President Barack Obama ousted Gen. Stanley McChrystal as the top U.S. commander in Afghanistan on Wednesday, choosing the embattled general's direct boss - Gen. David Petraeus to take over the troubled 9-year-old war.
Speaking in the Rose Garden, Obama said that he accepted McChrystal's resignation "with considerable regret but also with certainty that it is the right thing for our mission in Afghanistan."
He said McChrystal's biting comments about the president and other officials in a magazine article did not meet the standards of conduct for a commanding general.
Obama hit several gracious notes about McChrystal and his service, saying that he made the decision to sack him "with considerable regret." And yet, said he said that the job in Afghanistan cannot be done now under McChrystal's leadership, asserting that the critical remarks from the general and his inner circle in the Rolling Stone magazine article displayed conduct that doesn't live up to the necessary standards for a command-level officer.
"War is bigger than any one man or woman, whether a private, a general or a president. And as difficult as it is to lose General McChrystal, I believe that it is the right decision for our national security," Mr. Obama said. "It is my duty to ensure that no diversion complicates the vital mission that they are carrying out."
With the McChrystal controversy refueling debate over his Afghanistan policy, Obama took pains to emphasize that the strategy was not shifting with McChrystal's outster.
He said his decision was "not based on any difference in policy" nor "any sense of personal insult," but was made in the best interest of that mission.
By pairing the decision on McChrystal's departure with the name of his replacement, Obama is seeking to move on as quickly as possible from the firestorm.
Appointing Petraeus, Obama said, will "allow us to maintain the momentum and leadership that we need to succeed." He added, "This is a change in personnel, but it is not a change in policy."
Petraeus, a military leader popular with both parties and credited with turning around the U.S. effort in Iraq, is expected to have no trouble winning Senate confirmation to replace McChrystal as the commander of International Security Assistance Force and lead U.S. forces in Afghanistan. Petraeus currently oversees the wars in both Afghanistan and Iraq as head of U.S. Central Command.
"I'm extraordinarily grateful that (Petraeus) has agreed to serve in this new capacity," Mr. Obama said Wednesday. "It should be clear to everybody he does so at great personal sacrifice to himself and to his family. And he is setting an extraordinary example of service and patriotism by assuming this difficult post."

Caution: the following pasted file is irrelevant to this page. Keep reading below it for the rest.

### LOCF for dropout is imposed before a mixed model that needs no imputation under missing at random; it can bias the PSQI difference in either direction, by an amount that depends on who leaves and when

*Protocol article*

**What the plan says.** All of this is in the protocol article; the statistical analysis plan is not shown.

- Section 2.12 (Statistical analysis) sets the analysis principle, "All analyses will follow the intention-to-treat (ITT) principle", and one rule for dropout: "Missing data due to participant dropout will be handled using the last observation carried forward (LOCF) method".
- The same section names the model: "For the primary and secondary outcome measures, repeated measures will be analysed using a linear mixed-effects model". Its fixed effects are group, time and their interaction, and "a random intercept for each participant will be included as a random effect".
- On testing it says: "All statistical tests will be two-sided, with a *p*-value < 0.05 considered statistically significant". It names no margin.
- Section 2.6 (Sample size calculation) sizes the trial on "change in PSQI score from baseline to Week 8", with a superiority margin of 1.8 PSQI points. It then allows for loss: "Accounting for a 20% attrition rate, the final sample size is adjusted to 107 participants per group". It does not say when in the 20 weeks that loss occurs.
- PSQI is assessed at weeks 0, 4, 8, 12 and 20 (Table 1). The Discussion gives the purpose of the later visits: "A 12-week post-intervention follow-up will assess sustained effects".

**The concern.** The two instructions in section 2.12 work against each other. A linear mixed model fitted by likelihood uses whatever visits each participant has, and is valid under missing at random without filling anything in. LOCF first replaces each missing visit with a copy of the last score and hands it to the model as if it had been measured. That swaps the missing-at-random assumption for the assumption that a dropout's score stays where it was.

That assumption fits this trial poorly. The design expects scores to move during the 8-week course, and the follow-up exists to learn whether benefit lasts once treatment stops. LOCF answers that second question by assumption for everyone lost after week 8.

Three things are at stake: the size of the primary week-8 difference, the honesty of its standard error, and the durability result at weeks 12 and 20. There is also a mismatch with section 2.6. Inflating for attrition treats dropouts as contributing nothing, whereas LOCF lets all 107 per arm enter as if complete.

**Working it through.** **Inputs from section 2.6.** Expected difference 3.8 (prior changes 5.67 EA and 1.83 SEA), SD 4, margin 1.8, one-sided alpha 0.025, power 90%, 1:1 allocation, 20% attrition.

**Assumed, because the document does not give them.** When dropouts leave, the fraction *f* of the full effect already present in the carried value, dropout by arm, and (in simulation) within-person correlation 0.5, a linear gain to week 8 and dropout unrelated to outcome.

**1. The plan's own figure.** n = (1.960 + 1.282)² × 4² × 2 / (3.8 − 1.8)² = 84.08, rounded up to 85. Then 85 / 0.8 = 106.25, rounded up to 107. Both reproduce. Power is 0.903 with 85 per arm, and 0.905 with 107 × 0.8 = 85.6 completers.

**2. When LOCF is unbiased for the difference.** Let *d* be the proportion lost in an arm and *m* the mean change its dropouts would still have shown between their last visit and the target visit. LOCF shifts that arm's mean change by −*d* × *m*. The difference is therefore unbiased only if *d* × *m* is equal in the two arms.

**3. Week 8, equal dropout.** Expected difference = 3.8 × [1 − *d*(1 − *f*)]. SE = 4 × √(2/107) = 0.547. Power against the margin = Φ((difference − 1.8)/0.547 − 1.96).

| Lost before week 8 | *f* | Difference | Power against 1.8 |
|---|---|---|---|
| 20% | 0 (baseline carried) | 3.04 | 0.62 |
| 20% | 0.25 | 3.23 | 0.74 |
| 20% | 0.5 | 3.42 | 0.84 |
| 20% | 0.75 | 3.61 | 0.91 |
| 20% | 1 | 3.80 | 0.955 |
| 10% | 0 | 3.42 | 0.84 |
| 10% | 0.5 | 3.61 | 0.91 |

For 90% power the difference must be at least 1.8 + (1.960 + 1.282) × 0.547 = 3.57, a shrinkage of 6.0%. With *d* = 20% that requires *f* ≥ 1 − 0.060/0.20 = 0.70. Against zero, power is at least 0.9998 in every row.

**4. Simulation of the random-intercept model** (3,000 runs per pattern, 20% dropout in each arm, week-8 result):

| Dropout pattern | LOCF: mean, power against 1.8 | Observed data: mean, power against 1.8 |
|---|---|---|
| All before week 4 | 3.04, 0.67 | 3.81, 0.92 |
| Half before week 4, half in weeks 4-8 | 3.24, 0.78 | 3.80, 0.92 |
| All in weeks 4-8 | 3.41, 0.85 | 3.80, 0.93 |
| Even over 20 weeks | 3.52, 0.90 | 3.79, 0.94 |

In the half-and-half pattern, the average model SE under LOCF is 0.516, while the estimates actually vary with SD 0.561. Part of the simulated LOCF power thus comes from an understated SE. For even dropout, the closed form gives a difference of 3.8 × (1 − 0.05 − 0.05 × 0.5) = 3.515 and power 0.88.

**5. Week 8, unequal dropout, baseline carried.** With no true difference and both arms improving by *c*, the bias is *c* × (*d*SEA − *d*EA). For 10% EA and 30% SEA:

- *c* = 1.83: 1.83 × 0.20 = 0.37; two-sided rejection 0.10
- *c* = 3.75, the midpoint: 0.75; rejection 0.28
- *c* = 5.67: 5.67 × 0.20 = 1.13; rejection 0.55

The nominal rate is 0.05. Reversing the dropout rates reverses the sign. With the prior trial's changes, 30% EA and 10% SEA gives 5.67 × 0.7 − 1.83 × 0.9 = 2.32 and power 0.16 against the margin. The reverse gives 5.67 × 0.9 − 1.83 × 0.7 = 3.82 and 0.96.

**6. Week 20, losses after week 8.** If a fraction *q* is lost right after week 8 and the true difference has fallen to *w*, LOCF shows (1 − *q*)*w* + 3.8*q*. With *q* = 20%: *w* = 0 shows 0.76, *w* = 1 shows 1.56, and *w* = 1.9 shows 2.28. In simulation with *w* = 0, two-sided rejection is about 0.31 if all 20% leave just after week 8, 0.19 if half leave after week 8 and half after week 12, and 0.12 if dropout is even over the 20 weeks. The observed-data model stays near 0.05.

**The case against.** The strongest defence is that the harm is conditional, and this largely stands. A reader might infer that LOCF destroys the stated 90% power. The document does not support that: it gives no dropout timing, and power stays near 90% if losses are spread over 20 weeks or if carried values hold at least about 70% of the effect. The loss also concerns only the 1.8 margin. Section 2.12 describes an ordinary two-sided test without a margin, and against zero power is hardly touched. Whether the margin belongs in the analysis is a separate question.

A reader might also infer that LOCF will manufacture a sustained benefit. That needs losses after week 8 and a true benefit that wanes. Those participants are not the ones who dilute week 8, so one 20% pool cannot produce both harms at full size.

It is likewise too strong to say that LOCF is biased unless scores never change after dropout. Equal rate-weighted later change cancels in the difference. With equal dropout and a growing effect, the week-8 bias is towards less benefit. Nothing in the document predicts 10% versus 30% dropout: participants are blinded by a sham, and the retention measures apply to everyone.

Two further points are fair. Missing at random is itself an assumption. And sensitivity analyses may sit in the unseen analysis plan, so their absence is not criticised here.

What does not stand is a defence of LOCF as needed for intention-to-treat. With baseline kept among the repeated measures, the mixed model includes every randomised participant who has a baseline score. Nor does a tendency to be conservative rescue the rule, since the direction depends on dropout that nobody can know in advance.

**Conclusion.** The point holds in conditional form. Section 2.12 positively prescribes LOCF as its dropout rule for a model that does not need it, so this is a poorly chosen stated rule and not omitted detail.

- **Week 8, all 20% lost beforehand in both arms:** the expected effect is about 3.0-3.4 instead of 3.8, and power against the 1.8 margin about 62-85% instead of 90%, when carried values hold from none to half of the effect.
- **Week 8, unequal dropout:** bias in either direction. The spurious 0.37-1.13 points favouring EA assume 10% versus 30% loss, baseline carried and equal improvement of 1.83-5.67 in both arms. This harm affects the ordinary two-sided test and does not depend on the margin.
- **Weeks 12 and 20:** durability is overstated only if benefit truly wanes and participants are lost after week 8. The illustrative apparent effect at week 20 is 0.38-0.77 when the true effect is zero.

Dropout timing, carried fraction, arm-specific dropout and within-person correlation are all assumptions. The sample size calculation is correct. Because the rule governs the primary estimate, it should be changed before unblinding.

Sen. John Kerry echoed the president's praise for Petraeus saying, " His decision to return General Petraeus to the battlefield provides not just continuity in philosophy, but tested diplomatic skill."
Obama seemed to suggest that McChrystal's military career is over, including in his praise of the general that the nation should be grateful "for his remarkable career in uniform."
McChrystal left the White House following his Oval Office call to accounts, and returned to his military quarters at Washington's Fort McNair. A senior military official said there is no immediate decision about whether he would retire from the Army, which has been his entire career. The official spoke on condition of anonymity because he was not authorized to speak publicly.
In a statement released Wednesday night from NATO headquarters in Kabul, McChrystal said he remains deeply committed to the coalition forces, partner nations and the Afghan people and tendered his resignation out of a "desire to see the mission succeed."
"This is a huge moment in the war," said CBS News national security correspondent David Martin. "What the president has done here is showed that he cares enough about Afghanistan to send the very best."
Mr. Obama plucked Petraeus from a role above McChrystal's and sent him back to Afghanistan because he is the one who can hit the ground running and has the gravitas to demonstrate to the rest of the world that the United States is "not blinking" on Afghanistan Martin said.
Calm and introspective in public, if a bit brusque, the lanky four-star general, 55, has never been one to suffer fools gladly. But challenging the president and his team was another matter.
In the Rolling Stone article, McChrystal said that he was "disappointed" after first meeting the president, made glib remarks about Vice President Joe Biden's counterinsurgency strategy, and derided other top officials.
People who know McChrystal say his comments in the Rolling Stone story, which is filled with scorching assessments of the commander's colleagues in the administration, were grave errors in judgment brought on by the stresses of a difficult war and complicated by the general's undisciplined staff.
McChrystal wasn't trained to maneuver inside the Washington political machine. He spent most of his long military career in the dark world of special operations, including five years as head of Joint Special Operations Command at Fort Bragg in North Carolina.
Last week, there was concern about Petraeus when he slumped at the witness table while testifying at a Senate hearing about the war in Afghanistan. He recovered quickly and a spokesman said the general likely was dehydrated and jet-lagged from his travels.
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